By: Mike Figliuolo

In the first article of this series, we discussed the specific and measurable aspects of SMART goals. Here in part 2, we’re talking about the last three characteristics: achievable, relevant, and time bound.


Another characteristic of a good goal is that it is achievable. If a goal is too extreme, people won’t even try. You may have heard of the term “big, hairy, audacious goals.” That sounds great: Let’s set a huge goal for the team, and they’ll try really hard to achieve it. The thing is, those types of goals can be very demotivating. The team looks at it and they say, “We don’t even have a chance. We’re guaranteed to fail. So you know what? Forget it. I’m not even going to try.”

And if a goal is too easy, people won’t care about it or see it as meaningful. “Oh, 1-percent improvement? No problem, I can do that in my sleep.” And then what happens? They don’t focus on it, and they fail to have any impact. You must balance how achievable a goal is. It can’t be too easy, and it can’t be too hard. People need to feel like they can be successful, which includes the notion of them having the skills or being able to build the skills required to achieve that goal.

Bryan Christiansen’s picture

By: Bryan Christiansen

If somebody asked you for a list of your company’s assets, would you be able to provide it? What about the exact location, condition, and utilization of each asset?

Organizations with a large number of physical assets can answer those questions only if they have the right asset inventory management system and process in place. Setting that up plays an important role in lowering your asset management cost and improving overall business productivity.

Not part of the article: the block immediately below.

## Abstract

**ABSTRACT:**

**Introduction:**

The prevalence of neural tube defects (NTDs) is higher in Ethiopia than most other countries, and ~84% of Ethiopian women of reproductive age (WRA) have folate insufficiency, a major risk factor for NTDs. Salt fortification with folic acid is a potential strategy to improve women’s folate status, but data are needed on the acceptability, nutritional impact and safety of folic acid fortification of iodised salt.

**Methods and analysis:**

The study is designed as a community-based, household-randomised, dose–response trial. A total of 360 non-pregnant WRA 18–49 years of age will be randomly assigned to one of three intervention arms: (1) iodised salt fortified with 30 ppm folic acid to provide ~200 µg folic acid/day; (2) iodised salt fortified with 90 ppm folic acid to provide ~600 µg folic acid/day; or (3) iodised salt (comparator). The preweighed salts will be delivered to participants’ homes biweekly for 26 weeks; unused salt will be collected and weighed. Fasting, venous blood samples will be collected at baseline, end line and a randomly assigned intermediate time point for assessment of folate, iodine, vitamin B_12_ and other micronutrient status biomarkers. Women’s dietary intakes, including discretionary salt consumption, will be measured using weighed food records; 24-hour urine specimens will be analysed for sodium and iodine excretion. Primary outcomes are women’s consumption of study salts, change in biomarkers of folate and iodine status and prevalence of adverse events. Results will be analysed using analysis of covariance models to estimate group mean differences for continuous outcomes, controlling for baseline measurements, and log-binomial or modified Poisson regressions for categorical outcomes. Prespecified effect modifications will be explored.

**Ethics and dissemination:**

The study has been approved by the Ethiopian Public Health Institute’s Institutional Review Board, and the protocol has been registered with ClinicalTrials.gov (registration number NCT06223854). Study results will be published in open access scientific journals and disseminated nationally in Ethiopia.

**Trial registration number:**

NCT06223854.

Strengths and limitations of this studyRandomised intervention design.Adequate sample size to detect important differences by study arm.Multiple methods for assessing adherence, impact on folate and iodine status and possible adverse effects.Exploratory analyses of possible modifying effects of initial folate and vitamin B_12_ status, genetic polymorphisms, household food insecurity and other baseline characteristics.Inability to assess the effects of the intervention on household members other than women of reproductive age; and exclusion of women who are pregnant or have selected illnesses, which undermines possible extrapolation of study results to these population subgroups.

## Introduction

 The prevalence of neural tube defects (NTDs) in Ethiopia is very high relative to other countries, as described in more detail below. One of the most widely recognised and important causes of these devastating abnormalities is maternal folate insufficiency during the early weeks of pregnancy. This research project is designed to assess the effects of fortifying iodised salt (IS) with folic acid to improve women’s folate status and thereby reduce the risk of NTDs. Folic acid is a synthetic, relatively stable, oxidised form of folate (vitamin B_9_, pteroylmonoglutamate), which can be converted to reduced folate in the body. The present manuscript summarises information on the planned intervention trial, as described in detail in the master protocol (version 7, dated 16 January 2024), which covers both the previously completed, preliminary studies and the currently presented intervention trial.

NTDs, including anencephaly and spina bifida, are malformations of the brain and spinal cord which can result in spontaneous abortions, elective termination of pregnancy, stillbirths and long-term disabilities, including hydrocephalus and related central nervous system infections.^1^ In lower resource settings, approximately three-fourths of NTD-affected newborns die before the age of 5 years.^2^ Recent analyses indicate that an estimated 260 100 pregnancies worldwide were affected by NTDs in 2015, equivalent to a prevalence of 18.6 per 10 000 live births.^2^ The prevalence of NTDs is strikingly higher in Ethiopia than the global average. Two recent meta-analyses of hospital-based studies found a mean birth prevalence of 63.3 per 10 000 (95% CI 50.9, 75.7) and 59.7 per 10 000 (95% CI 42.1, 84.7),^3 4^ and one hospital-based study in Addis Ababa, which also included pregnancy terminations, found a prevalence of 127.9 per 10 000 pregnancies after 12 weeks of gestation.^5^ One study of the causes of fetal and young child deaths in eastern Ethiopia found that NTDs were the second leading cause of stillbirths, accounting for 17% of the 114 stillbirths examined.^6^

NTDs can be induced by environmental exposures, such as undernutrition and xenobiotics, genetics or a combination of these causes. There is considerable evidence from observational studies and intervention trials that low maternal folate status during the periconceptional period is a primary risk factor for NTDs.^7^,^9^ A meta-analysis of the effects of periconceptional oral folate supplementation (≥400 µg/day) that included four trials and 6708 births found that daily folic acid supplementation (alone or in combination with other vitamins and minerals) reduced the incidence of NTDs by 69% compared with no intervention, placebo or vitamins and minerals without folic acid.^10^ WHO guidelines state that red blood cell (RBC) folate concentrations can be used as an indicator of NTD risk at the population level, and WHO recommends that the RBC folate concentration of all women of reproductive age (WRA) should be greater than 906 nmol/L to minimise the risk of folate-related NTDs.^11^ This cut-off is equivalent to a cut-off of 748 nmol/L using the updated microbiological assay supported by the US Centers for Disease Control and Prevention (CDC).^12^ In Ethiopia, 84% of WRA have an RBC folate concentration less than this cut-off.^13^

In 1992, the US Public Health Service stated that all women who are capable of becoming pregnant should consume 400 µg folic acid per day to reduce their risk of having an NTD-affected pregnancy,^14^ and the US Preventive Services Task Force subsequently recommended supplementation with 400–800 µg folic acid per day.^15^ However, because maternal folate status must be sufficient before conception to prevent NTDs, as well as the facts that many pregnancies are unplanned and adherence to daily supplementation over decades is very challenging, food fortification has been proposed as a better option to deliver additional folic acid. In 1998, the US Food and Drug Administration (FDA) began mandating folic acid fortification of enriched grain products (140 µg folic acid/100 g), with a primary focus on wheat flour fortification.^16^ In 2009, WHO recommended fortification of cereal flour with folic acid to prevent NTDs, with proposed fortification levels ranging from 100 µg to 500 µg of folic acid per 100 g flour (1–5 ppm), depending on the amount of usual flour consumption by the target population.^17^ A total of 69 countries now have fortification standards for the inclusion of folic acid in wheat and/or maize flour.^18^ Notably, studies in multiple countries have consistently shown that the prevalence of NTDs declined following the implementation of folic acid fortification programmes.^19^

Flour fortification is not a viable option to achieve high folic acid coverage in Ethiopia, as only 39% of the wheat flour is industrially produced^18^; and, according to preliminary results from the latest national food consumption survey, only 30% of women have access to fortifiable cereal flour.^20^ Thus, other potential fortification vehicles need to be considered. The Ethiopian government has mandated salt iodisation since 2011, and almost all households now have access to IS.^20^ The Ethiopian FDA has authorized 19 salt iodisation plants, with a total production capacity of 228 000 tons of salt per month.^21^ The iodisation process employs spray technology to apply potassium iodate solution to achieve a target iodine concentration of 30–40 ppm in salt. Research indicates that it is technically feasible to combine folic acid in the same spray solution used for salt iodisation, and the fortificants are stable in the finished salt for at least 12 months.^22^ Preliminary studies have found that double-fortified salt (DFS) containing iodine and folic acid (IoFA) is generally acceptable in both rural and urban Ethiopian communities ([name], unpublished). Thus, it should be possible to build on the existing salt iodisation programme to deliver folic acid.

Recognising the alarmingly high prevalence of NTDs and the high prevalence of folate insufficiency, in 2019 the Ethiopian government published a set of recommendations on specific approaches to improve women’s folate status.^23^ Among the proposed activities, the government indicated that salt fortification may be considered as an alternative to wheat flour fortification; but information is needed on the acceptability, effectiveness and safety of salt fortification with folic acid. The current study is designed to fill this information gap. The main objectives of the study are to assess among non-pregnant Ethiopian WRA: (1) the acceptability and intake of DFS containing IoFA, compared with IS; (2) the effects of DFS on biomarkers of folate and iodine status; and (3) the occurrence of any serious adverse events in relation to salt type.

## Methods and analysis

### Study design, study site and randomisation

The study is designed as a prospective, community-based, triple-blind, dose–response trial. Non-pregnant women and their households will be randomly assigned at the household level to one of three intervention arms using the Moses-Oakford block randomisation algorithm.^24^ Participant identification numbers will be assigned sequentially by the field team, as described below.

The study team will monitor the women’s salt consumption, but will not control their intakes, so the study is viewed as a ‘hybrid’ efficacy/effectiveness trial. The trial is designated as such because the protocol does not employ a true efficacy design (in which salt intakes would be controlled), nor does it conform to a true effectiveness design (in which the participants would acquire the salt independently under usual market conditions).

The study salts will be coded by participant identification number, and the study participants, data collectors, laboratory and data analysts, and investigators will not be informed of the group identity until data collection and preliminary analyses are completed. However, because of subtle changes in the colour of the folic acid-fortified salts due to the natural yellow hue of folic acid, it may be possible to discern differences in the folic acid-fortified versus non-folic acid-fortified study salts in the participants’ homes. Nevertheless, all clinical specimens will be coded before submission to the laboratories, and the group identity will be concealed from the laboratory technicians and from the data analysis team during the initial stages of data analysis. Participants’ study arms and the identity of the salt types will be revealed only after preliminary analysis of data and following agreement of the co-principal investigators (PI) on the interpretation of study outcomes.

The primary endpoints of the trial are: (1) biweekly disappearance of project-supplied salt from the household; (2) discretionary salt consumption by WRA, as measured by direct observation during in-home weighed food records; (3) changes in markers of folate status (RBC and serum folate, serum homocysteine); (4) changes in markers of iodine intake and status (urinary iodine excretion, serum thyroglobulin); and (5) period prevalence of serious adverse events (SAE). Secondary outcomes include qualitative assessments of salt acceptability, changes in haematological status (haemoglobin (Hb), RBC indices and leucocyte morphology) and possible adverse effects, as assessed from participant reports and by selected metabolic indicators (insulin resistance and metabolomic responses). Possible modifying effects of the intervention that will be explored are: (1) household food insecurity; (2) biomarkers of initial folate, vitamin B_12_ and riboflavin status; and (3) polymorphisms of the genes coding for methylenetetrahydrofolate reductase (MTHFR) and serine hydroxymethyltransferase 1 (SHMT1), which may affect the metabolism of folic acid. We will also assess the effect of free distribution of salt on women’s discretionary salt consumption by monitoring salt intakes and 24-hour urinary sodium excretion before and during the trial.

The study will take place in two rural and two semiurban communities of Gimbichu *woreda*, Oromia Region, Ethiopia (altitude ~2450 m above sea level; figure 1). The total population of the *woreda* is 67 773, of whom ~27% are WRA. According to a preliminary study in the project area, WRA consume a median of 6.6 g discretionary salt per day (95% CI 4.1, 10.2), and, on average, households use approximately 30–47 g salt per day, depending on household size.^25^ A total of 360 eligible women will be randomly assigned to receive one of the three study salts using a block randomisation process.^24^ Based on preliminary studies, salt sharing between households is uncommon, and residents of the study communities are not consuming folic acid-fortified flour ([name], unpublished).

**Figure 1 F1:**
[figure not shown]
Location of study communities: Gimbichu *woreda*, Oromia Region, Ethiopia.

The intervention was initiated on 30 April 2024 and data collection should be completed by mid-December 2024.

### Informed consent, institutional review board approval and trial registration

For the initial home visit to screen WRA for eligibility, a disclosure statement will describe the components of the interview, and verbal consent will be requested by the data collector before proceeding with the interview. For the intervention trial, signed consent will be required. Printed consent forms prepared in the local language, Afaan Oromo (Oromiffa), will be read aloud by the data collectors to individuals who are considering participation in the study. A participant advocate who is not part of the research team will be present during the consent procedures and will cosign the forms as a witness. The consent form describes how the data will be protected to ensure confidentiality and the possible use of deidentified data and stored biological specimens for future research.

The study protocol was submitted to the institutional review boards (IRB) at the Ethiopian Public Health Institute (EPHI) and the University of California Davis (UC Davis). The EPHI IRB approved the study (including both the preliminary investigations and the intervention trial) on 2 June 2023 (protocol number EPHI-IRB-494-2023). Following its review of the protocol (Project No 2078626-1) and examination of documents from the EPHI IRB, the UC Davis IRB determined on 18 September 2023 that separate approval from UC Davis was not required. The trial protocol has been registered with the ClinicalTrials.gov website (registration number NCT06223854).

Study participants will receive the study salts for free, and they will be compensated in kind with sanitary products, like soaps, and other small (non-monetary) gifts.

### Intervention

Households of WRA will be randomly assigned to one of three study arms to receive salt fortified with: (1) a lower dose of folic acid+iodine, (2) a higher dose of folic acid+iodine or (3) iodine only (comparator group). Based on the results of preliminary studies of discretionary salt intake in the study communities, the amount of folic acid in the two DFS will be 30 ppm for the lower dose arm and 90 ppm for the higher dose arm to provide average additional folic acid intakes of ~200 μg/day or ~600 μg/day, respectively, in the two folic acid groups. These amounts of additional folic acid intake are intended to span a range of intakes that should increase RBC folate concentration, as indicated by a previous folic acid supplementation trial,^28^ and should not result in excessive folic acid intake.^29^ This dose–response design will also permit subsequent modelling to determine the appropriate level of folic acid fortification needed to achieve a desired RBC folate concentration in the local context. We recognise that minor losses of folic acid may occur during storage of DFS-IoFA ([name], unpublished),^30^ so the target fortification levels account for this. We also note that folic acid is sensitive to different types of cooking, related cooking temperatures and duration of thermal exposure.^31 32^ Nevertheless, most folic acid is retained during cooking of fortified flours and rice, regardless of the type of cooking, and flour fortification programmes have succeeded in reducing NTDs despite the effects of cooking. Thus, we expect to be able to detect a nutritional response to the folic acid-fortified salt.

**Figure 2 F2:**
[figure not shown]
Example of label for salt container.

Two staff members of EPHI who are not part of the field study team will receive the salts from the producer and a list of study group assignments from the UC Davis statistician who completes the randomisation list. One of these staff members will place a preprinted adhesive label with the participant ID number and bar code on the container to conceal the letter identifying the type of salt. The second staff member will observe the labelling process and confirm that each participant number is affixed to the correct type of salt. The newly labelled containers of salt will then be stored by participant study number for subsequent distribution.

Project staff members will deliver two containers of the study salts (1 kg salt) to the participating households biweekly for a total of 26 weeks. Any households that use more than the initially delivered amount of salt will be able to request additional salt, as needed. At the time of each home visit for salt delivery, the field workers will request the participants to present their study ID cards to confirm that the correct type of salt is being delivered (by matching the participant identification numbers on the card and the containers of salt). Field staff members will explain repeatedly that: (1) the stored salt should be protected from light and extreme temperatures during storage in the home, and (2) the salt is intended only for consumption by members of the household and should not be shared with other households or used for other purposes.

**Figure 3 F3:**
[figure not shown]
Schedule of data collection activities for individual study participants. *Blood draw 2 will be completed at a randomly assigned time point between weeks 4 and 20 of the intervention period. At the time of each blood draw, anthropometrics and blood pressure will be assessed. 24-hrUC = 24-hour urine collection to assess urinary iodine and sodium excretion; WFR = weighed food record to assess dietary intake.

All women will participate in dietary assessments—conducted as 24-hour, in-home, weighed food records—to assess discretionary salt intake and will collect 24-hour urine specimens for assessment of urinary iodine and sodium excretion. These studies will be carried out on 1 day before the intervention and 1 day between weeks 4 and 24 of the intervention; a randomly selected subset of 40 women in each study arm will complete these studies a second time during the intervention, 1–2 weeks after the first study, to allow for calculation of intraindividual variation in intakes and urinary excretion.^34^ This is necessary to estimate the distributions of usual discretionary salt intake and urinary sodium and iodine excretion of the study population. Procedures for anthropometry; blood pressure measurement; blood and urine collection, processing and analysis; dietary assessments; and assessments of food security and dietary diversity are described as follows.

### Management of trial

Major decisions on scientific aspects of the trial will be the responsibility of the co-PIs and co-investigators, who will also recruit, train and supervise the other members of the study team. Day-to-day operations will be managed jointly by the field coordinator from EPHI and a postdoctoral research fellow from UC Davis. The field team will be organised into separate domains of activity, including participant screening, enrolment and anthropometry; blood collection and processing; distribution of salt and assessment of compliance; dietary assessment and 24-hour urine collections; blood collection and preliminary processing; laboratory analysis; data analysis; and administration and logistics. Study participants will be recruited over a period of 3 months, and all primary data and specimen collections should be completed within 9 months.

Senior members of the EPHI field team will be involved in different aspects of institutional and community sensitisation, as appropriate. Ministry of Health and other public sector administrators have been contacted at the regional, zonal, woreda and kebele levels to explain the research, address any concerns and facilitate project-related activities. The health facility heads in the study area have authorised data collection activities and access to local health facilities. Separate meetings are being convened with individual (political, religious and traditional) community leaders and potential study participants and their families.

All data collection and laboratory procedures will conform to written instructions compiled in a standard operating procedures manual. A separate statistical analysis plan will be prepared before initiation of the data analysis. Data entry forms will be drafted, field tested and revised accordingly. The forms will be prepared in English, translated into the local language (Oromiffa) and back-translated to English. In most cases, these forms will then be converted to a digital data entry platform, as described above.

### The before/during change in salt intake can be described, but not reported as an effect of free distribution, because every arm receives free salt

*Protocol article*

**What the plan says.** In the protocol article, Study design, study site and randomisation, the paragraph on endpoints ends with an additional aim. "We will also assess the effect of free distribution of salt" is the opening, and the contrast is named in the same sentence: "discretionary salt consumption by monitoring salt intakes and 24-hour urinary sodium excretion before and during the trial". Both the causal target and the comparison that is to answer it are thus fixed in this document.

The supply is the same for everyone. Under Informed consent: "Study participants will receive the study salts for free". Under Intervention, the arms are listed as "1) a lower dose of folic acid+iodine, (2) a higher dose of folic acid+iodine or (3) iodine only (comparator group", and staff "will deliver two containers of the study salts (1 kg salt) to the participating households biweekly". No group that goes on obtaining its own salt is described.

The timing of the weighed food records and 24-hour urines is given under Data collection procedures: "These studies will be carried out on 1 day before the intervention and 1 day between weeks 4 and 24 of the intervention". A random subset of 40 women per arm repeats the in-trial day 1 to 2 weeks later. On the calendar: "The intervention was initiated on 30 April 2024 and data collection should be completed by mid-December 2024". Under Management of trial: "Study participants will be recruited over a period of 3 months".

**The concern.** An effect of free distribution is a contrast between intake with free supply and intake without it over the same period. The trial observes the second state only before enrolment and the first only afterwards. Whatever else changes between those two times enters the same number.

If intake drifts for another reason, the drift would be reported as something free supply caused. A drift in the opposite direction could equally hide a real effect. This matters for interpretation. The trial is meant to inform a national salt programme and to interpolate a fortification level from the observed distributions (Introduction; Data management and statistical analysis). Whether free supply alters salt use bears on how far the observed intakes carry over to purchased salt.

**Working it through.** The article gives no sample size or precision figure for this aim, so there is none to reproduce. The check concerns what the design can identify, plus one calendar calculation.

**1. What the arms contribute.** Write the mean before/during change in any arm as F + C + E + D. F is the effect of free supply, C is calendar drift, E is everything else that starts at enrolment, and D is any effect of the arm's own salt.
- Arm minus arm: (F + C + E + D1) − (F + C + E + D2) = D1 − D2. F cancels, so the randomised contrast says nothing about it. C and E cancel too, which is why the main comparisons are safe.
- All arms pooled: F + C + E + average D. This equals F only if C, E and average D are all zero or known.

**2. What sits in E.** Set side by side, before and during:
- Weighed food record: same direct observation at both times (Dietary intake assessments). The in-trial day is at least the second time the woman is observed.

To be able to do that, you first must understand what asset inventory management entails, and which tools you can use to streamline and optimize this process.

The difference between asset management and inventory management

Asset inventory management is, in a sense, a love child of asset management and inventory management. So, to understand asset inventory management, we first must explain the overarching concepts.

Here are necessary definitions to help us frame the discussion.

What is an asset?
Assets are resources that a company uses to run its business, to produce items or deliver a service. Most commonly, the word “asset” is used to refer to physical assets like machinery, vehicles, fixtures, computer equipment, furniture, and the like.

Nate Burke’s picture

By: Nate Burke

During the past year, we have seen more businesses make the digital switch and take services online than ever before. For many, an ecommerce offering was a means for survival during an incredibly volatile and unpredictable time. For others, an online focus has been slowly developing for some time now as the digital revolution becomes increasingly undeniable.

One of the many reasons for the shift is online retail’s ability to offer businesses a number of opportunities, particularly with the way they can get their products in front of customers. For instance, a business can have its own ecommerce channel, use an omnichannel approach, or sell its products via marketplaces.

It is the latter that are dominating the digital sphere at present. In fact, in 2019, $1.97 trillion was spent on the top 100 marketplaces, globally. Included on this list are the likes of Amazon, eBay, and Alibaba—all household names, no matter where you are in the world. But there are also many smaller ones that can be just as effective at generating revenue for your business.